Into the Beautiful North

May 6, 2009

Another review of mine (though pretty heavily edited)  is up on Boldtype.

“The border runs down the middle of me,” Luis Alberto Urrea, the son of a Mexican cop and a New York socialite, once claimed. This physical and psychological “border” also divides Urrea’s newest novel, Into the Beautiful North, into two parts — Sur and Norte — turning a whimsical coming-of-age travel story into an exploration of transnational migration.

The story begins as a group of shady bandidos starts harassing people in the tiny Mexican village of Tres Camarones. With all the town’s men off working in the US — including the only cop — 19-year-old Nayeli is forced to come up with her own plan of defense. After seeing The Magnificent Seven at the local theater, she decides to go to the US to recruit seven Mexican men to come back and defend the town. The journey takes Nayeli, her two angsty girlfriends, and her gay boss out of their isolated village and into the swirling chaos of the US/Mexico border, where they encounter many of the characters from Urrea’s award-winning nonfiction — predatory Mexican police, US Border Patrol agents, glue-sniffing street kids, menacing coyotes. But amid these devilish sorts, there is also an element of absurdity, most notably in Atómiko, the staff-wielding, pole-vaulting superhero from the Tijuana trash dumps who joins their bumbling gang.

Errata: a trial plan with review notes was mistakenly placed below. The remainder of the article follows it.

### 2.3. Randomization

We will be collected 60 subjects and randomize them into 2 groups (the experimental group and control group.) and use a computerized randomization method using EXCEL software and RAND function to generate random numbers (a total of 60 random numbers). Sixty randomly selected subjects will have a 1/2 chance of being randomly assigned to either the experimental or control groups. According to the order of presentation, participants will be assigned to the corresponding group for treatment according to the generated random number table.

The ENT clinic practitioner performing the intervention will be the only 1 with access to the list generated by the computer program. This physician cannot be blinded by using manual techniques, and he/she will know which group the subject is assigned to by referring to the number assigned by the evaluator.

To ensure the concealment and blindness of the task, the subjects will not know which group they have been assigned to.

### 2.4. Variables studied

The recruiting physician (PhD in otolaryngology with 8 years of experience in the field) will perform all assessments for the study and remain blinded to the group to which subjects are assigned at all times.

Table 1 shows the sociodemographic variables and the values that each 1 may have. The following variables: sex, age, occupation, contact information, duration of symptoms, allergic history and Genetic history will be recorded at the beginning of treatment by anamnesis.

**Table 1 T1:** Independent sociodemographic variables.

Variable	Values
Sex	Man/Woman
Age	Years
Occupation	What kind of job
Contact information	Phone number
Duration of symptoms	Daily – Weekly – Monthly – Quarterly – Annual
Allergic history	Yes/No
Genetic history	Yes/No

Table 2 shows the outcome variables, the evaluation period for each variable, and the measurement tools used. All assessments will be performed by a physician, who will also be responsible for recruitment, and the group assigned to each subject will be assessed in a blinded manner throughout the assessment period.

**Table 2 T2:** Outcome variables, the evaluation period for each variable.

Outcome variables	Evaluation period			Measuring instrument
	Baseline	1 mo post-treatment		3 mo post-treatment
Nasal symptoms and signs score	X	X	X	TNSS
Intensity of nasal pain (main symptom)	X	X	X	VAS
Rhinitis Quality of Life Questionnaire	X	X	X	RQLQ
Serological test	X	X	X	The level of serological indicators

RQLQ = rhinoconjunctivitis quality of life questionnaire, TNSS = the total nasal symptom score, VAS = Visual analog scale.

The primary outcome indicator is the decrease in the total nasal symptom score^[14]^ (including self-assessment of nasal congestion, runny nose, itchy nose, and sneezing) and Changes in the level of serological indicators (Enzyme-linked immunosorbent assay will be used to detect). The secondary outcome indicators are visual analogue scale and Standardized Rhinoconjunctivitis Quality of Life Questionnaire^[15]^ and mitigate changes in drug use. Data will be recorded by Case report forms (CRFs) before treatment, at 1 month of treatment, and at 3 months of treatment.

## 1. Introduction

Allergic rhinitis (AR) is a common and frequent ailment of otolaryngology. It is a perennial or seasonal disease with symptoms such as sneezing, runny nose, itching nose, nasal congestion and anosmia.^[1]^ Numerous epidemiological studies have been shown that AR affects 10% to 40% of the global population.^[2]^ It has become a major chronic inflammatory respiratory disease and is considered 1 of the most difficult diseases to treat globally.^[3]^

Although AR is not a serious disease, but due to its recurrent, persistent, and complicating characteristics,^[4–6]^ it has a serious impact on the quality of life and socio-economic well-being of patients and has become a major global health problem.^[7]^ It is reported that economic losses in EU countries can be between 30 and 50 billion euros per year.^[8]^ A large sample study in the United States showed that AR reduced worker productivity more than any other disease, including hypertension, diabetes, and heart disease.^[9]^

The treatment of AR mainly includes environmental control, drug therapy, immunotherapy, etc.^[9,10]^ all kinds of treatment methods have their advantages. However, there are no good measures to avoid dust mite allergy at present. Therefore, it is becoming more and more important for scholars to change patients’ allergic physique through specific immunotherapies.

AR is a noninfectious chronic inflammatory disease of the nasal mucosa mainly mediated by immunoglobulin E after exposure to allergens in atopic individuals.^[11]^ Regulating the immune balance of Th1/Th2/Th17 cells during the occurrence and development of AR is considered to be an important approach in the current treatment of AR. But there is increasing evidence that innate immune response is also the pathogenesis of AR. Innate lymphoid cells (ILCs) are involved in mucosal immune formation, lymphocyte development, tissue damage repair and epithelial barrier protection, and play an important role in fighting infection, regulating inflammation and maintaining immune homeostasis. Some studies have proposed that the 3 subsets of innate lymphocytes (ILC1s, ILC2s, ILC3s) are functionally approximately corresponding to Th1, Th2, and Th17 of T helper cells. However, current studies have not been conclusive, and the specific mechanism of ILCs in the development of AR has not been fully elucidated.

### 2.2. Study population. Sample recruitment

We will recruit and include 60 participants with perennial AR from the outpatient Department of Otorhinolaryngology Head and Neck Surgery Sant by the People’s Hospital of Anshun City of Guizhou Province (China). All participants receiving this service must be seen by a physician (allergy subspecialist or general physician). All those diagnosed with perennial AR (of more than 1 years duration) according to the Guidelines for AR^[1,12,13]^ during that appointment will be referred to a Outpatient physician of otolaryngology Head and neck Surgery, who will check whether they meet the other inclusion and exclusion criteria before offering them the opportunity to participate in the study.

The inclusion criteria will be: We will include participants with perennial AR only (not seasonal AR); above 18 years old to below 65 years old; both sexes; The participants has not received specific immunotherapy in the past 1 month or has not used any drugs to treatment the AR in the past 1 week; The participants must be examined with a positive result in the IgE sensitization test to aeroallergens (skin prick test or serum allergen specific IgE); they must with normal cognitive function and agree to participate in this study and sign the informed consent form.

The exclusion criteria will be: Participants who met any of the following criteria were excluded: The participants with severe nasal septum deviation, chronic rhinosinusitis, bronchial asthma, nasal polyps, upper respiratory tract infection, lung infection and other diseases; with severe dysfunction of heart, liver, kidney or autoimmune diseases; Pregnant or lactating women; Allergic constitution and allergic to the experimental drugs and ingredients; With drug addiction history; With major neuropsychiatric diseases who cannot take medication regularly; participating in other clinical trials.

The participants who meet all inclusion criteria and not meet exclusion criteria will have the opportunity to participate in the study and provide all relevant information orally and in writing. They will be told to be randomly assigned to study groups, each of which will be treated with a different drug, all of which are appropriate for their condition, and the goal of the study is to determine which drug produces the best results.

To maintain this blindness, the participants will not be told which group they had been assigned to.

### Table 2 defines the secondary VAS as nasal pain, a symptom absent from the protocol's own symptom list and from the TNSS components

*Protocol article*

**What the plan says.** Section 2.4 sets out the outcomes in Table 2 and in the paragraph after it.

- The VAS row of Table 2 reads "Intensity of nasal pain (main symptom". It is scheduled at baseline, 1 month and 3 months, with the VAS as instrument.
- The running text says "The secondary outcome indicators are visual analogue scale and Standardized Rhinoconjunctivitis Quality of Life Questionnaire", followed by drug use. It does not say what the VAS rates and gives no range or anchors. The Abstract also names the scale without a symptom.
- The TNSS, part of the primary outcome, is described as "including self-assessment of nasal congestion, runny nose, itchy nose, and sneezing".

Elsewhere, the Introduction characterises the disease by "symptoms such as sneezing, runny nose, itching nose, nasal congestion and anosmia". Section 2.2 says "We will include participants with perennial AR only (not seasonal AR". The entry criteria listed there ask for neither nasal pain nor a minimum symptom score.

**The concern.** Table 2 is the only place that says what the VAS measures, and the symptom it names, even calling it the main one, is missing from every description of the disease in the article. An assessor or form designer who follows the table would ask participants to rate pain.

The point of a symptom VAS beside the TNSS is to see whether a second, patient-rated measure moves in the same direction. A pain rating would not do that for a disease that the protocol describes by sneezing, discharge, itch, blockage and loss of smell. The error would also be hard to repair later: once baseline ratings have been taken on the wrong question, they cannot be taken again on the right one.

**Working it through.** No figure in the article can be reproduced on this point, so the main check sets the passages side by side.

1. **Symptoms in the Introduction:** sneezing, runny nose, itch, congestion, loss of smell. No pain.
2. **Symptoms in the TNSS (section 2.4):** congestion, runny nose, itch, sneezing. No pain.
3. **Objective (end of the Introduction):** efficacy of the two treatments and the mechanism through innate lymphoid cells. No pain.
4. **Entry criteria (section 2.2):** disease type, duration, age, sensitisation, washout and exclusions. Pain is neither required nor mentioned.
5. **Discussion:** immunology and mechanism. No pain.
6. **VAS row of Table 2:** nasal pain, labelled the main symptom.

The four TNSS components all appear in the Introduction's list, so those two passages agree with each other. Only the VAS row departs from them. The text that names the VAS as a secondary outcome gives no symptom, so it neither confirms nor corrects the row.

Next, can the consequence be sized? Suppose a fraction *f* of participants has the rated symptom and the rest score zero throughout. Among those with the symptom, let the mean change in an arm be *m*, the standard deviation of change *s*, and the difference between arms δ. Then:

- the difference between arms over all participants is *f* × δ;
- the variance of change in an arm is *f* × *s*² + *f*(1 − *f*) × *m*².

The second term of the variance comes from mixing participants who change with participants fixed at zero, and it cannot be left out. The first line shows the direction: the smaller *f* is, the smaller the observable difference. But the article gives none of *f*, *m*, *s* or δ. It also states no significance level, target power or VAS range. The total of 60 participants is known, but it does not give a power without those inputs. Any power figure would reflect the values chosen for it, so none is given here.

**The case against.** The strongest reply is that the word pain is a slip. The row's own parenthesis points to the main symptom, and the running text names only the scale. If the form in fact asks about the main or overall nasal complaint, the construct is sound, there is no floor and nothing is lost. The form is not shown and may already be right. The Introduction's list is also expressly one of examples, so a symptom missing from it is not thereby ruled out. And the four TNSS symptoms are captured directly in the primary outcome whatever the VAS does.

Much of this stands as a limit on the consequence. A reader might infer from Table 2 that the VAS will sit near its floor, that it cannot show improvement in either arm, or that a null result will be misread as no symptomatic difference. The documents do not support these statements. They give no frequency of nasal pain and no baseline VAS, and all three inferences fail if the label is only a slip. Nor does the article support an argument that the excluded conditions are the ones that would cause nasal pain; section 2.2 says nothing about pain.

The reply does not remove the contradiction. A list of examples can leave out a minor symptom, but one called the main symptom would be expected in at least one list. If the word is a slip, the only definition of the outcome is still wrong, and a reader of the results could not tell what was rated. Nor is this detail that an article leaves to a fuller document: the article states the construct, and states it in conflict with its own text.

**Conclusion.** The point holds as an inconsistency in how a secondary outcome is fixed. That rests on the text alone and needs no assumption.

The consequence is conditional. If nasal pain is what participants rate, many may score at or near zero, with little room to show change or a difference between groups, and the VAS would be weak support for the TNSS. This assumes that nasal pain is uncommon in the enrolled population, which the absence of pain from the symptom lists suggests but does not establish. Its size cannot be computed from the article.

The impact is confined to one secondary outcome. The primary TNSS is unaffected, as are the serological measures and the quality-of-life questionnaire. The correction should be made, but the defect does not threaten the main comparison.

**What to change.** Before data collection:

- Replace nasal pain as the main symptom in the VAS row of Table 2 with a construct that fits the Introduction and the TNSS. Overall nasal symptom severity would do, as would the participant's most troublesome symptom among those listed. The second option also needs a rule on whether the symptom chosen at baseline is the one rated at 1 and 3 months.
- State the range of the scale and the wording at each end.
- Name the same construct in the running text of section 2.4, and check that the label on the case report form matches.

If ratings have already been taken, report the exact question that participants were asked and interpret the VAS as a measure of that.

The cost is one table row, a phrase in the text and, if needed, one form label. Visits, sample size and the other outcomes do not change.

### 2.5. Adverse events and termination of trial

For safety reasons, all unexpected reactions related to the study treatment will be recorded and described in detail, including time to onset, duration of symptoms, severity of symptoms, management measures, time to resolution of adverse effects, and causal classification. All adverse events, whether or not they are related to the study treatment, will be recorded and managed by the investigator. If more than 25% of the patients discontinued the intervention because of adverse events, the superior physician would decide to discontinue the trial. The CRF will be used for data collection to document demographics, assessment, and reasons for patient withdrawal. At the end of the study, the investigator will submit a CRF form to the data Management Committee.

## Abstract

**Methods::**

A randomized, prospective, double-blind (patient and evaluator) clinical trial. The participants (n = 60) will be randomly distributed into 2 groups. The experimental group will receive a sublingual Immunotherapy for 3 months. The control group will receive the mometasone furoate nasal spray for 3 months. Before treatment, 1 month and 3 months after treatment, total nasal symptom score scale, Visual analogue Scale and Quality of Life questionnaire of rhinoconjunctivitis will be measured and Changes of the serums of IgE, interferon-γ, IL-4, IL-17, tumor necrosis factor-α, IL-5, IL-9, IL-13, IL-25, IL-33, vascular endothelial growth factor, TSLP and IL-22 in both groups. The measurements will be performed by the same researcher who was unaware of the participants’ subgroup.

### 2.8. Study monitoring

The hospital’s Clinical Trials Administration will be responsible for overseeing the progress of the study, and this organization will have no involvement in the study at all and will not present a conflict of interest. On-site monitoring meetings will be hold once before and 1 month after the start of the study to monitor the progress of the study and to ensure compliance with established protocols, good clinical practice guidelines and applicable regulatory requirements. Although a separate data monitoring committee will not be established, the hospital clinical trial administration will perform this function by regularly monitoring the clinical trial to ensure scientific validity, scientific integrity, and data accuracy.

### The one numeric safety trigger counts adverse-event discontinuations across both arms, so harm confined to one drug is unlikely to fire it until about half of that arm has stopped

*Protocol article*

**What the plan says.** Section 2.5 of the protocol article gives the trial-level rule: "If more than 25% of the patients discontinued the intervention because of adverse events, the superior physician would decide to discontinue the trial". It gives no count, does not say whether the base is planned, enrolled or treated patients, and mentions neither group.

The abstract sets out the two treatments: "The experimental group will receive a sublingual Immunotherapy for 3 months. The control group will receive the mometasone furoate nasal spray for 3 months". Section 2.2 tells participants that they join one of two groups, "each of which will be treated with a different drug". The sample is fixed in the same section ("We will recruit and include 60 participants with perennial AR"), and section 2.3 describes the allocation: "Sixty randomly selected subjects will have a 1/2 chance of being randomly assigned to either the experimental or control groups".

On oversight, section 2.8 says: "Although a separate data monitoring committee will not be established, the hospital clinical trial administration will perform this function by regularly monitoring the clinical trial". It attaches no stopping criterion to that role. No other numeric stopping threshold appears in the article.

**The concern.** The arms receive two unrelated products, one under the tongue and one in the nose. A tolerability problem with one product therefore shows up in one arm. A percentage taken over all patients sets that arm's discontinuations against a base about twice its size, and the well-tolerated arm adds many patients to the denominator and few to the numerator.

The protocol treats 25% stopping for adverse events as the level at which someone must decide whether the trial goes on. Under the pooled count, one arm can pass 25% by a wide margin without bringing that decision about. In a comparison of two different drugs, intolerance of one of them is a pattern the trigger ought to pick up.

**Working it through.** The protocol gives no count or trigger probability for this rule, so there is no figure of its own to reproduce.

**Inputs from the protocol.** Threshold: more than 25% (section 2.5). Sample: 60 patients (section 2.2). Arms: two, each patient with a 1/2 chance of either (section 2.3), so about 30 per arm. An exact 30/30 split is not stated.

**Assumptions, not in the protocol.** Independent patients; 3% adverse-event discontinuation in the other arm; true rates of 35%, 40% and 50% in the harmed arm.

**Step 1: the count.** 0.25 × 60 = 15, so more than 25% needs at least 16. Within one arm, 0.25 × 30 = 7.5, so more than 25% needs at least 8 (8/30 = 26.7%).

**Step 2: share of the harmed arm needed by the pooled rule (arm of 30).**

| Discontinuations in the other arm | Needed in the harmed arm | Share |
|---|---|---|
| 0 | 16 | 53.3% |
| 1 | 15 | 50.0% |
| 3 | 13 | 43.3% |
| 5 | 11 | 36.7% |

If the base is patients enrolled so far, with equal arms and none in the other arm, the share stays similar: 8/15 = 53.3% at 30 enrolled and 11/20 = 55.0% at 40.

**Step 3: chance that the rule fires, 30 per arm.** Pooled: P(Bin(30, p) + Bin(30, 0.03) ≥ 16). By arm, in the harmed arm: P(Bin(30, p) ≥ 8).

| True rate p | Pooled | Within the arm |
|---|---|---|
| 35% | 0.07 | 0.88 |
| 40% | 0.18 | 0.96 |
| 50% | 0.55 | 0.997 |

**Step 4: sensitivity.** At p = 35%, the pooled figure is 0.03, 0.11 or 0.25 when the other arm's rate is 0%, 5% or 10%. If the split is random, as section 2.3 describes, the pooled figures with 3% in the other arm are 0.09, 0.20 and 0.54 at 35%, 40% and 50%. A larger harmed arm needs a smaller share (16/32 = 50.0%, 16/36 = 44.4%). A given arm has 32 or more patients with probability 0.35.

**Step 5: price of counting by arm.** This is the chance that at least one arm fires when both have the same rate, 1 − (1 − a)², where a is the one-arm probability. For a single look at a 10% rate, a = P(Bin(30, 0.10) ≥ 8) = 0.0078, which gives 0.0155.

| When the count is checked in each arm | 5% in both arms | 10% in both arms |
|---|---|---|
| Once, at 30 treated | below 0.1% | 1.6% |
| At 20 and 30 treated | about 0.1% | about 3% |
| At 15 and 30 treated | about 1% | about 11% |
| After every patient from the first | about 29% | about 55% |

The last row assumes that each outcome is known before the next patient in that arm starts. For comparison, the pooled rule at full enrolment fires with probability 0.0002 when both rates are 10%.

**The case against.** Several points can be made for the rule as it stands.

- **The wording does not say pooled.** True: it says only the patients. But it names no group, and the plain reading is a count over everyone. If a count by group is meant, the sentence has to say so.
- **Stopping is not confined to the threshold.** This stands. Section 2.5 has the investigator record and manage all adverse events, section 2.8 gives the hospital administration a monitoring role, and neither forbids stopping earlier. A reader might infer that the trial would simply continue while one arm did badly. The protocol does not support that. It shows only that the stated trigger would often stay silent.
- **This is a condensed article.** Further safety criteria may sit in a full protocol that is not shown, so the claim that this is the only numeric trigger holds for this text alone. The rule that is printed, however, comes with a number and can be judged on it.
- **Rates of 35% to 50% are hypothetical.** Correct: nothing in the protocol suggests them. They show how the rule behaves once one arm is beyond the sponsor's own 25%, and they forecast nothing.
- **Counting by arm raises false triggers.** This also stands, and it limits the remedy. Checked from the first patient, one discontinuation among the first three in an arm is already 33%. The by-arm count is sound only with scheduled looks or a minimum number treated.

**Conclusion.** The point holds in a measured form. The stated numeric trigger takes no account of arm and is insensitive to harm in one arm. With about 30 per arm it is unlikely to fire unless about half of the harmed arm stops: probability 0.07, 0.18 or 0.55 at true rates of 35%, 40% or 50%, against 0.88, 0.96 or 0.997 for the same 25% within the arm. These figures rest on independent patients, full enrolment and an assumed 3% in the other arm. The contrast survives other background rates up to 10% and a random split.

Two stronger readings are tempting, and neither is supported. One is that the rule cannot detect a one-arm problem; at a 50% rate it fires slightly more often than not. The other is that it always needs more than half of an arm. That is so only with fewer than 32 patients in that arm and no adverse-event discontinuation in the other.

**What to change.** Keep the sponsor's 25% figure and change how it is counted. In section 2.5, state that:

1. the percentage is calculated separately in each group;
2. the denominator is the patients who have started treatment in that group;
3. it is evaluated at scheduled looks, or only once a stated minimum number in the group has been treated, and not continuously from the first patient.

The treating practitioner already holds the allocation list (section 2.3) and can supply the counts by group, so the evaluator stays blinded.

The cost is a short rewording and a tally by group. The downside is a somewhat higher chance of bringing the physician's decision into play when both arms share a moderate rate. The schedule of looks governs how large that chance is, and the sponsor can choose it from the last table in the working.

Despite the misogynistic overtones (i.e., the women in the village need their men to save them), Into the Beautiful North is a valuable addition to the growing body of border literature. Urrea touches on many tensions that affect people on both sides of the fence — from the effects of migration on families to the decidedly un-Hollywood reality of arriving in the US — while imbuing the story with a touch of the fantastical. The result is an exceptional tale that transposes the polarizing discourse of immigration politics with a rambunctious adventure that shows there is still some magic left in our troubled world.


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